The 6 O.C. Piers That Remain & What You Might Not Know About Them

A refreshing walk on a pier is like a minivacation. But don’t assume the privilege will last forever.

Chance upon a pier and who can resist the quiet pull to stroll to its end? It’s a sojourn that tunes us anew to California’s ultimate siren song, land meeting water. Piers are utilitarian, manmade structures, but walking them, with a wide-open sky and the salty scent of the sea, brings us closer to the ocean—our largest natural resource.

While a walk on a pier is a simple pleasure, it’s not one we should take for granted. Although seemingly built for the ages, they’re deceptively vulnerable: Since 1886, Orange County has had 11 public recreational piers, but only six are left. Water and wind can be abrupt and lethal enemies, with the most violent storms churning currents and whipping up waves that can rip them apart.

Here’s a tour of the piers that remain, plus a few things about them you might not know.

Seal Beach

Facts At Main Street and Ocean Avenue; built in 1906 and rebuilt after the 1983 storms ripped out the center portion; 1,780 feet long; walkway material is a hodge-podge sequence of concrete, fitted boards, and rough planking; 10 benches.

Notable view A sharp relief of Santa Catalina Island is visible even on the smoggiest summer day. Look north for a glimpse of the Queen Mary and the dome that used to house the Spruce Goose aircraft.

Proximity parking Pay lots on either side with about 200 spaces total, 10 a.m. to 6 p.m., $3 for two hours, $6 all day. Cash or credit cards. Free parking on Ocean Avenue, one hour from 7 a.m. to 6 p.m.; and on Main Street, two hours from 7 a.m. to 6 p.m. Beware of spaces with green curbs: They’re 24-minute parking only.

Stroll-friendly bite A red velvet cupcake with cream cheese frosting goes for $4 at Sweet Jill’s Bakery, 123½ Main St.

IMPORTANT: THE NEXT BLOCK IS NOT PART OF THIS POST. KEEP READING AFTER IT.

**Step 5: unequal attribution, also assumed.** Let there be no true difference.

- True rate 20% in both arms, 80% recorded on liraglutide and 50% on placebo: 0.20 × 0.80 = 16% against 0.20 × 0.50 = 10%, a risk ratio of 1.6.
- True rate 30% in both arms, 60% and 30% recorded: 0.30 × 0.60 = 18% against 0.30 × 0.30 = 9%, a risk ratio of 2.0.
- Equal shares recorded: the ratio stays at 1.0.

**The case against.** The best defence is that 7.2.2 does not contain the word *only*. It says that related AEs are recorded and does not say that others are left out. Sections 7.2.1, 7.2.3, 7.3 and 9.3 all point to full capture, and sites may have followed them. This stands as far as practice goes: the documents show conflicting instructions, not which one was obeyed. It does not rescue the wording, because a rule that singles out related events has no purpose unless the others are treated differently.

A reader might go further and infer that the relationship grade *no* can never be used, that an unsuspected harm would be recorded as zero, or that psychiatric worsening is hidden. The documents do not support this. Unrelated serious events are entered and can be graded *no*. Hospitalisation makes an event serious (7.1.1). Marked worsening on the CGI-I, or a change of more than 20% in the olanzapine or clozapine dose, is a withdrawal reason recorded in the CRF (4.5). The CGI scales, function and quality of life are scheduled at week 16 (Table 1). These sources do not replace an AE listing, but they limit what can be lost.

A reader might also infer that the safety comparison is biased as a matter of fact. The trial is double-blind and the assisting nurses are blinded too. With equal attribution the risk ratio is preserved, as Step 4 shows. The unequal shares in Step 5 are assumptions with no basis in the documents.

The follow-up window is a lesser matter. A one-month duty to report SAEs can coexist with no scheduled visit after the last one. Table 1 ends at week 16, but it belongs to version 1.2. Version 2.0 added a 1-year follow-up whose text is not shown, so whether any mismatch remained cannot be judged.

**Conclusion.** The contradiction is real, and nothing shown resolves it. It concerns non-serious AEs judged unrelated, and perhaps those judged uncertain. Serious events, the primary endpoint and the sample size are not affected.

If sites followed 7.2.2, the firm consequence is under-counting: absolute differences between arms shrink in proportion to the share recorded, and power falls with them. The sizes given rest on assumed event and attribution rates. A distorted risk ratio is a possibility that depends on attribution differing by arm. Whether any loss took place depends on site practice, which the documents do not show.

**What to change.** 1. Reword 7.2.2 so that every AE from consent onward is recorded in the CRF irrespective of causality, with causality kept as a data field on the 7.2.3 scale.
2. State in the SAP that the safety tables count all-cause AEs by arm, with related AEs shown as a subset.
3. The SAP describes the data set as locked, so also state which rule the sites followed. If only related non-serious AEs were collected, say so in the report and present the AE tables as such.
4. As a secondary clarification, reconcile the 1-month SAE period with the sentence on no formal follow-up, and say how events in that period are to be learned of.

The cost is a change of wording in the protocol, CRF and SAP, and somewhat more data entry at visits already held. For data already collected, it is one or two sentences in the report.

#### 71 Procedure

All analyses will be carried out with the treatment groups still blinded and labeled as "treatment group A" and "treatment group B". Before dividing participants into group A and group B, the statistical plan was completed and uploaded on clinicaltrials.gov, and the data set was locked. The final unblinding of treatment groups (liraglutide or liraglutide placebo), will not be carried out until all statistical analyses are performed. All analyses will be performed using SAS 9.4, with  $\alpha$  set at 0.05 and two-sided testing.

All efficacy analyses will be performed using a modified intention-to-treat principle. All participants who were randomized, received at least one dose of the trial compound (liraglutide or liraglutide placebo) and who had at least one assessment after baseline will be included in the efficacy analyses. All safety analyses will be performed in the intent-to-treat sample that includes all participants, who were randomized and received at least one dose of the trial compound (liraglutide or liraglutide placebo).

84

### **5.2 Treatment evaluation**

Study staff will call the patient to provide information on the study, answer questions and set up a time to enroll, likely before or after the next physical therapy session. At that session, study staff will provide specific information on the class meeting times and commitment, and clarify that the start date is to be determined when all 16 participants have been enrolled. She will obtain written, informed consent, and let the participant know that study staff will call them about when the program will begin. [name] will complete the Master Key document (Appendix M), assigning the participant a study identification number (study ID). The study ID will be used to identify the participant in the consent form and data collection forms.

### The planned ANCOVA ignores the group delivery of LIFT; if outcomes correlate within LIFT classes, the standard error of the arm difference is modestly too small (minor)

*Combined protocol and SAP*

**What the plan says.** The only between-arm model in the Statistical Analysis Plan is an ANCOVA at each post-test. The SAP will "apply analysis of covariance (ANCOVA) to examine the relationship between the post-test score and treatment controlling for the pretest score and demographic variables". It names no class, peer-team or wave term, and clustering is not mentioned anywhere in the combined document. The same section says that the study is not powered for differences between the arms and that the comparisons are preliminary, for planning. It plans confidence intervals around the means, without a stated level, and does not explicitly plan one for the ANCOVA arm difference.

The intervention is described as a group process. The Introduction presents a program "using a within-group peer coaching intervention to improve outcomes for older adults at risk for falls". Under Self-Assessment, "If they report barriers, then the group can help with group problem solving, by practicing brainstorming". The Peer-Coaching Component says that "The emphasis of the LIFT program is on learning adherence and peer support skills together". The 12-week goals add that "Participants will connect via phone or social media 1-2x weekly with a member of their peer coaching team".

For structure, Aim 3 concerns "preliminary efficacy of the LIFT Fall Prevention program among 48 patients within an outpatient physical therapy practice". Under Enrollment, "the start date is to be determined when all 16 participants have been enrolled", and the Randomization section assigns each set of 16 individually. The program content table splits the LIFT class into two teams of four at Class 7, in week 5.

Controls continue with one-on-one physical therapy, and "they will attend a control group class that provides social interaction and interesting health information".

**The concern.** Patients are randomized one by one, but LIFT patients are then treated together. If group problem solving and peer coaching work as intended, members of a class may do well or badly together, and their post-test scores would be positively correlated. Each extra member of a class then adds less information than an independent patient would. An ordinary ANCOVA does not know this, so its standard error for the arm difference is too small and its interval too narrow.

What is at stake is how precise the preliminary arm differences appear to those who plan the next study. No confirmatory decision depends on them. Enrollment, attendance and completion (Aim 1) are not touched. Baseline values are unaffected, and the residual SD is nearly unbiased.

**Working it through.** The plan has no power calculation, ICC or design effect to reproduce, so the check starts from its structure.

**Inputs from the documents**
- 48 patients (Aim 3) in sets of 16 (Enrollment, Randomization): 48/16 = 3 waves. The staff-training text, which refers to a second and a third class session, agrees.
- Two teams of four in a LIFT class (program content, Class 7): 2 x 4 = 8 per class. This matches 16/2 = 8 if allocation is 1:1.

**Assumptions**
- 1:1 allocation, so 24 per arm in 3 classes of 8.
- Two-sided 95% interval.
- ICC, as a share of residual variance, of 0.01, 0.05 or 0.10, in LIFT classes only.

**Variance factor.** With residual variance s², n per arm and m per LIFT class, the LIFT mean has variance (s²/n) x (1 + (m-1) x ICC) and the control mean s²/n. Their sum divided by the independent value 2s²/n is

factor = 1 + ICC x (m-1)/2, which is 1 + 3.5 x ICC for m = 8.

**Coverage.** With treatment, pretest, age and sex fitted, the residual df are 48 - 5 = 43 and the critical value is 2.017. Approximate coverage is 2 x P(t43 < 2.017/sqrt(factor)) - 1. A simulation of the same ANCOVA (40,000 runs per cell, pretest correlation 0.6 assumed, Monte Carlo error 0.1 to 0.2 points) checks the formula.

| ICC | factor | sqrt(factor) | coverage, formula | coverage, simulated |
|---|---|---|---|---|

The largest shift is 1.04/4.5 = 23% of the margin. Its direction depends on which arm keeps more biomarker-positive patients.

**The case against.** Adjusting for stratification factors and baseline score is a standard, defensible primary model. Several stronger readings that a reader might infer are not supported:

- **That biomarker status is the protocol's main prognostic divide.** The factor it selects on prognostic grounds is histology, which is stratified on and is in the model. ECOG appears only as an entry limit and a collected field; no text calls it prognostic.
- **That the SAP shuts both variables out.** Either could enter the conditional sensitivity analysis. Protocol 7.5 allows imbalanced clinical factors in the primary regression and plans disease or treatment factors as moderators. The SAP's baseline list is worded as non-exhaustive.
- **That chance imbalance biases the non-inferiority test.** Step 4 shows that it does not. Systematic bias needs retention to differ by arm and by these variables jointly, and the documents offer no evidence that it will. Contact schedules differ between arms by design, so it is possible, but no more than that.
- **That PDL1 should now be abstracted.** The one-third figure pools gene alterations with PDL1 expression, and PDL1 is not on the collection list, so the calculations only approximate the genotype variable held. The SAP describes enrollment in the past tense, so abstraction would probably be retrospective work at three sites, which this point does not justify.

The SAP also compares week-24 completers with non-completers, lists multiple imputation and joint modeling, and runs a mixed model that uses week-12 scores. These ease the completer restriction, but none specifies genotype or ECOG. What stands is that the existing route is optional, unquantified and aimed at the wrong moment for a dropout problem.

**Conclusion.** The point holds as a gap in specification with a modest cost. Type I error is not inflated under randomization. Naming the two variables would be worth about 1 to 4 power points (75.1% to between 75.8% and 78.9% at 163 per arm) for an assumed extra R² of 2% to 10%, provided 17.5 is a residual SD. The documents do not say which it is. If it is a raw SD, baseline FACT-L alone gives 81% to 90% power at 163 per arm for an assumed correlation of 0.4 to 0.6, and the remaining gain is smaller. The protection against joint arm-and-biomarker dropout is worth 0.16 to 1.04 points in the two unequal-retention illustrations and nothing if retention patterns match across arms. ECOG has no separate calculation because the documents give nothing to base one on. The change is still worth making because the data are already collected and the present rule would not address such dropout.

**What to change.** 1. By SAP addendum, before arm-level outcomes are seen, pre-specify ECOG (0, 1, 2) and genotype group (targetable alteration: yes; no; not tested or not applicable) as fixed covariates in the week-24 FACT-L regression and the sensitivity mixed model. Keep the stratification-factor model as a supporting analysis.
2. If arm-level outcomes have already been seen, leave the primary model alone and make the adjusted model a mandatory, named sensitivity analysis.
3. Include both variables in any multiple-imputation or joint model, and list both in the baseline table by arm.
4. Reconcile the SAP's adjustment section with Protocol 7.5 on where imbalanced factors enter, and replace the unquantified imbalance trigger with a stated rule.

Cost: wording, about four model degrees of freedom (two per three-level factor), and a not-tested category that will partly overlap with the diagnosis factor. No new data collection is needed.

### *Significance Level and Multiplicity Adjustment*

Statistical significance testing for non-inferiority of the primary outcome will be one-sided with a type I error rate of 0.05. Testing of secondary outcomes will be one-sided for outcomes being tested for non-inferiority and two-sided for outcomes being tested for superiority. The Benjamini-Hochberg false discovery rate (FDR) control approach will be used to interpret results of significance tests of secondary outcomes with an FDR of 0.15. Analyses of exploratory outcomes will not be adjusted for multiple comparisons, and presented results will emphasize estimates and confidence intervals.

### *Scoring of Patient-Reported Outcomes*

Destination dining

The Hangout Restaurant & Beach Bar – Casual, surf-themed American cafe with burgers, sandwiches, breakfast fare & panoramic beach views, 901 Ocean Ave

Beachwood BBQ – Dry-rubbed & slow-smoked meats, plus a range of microbrews, served in a bustling casual setting, 131 Main St

Taco Surf – Casual, beach-themed Mexican eatery crafting eats such as fish tacos, wet burritos & enchiladas, 115 Main St

Desirable acquirable A menacing yet whimsical 7-foot shark-shaped kite ($28) is a popular seller at Up Up and Away Kites, 139½ Main St.

Huntington Beach

Facts At Main Street and Pacific Coast Highway; built in 1904, and rebuilt various times since 1914, most recently in the 1990s; 1,850 feet long; walkway material is concrete; 47 benches.

Notable view Santa Catalina Island is straight ahead, but look inland to see Saddleback, and the San Gabriel Mountains on clear days.

Proximity parking Pay lots on either side of the pier are $1.50 an hour, $15 all day, or more during holiday weekends and special events. Cash or credit card. Scant free street parking is north of the pier on Sixth Street off Pacific Coast Highway in the residential area, four to five blocks from the highway.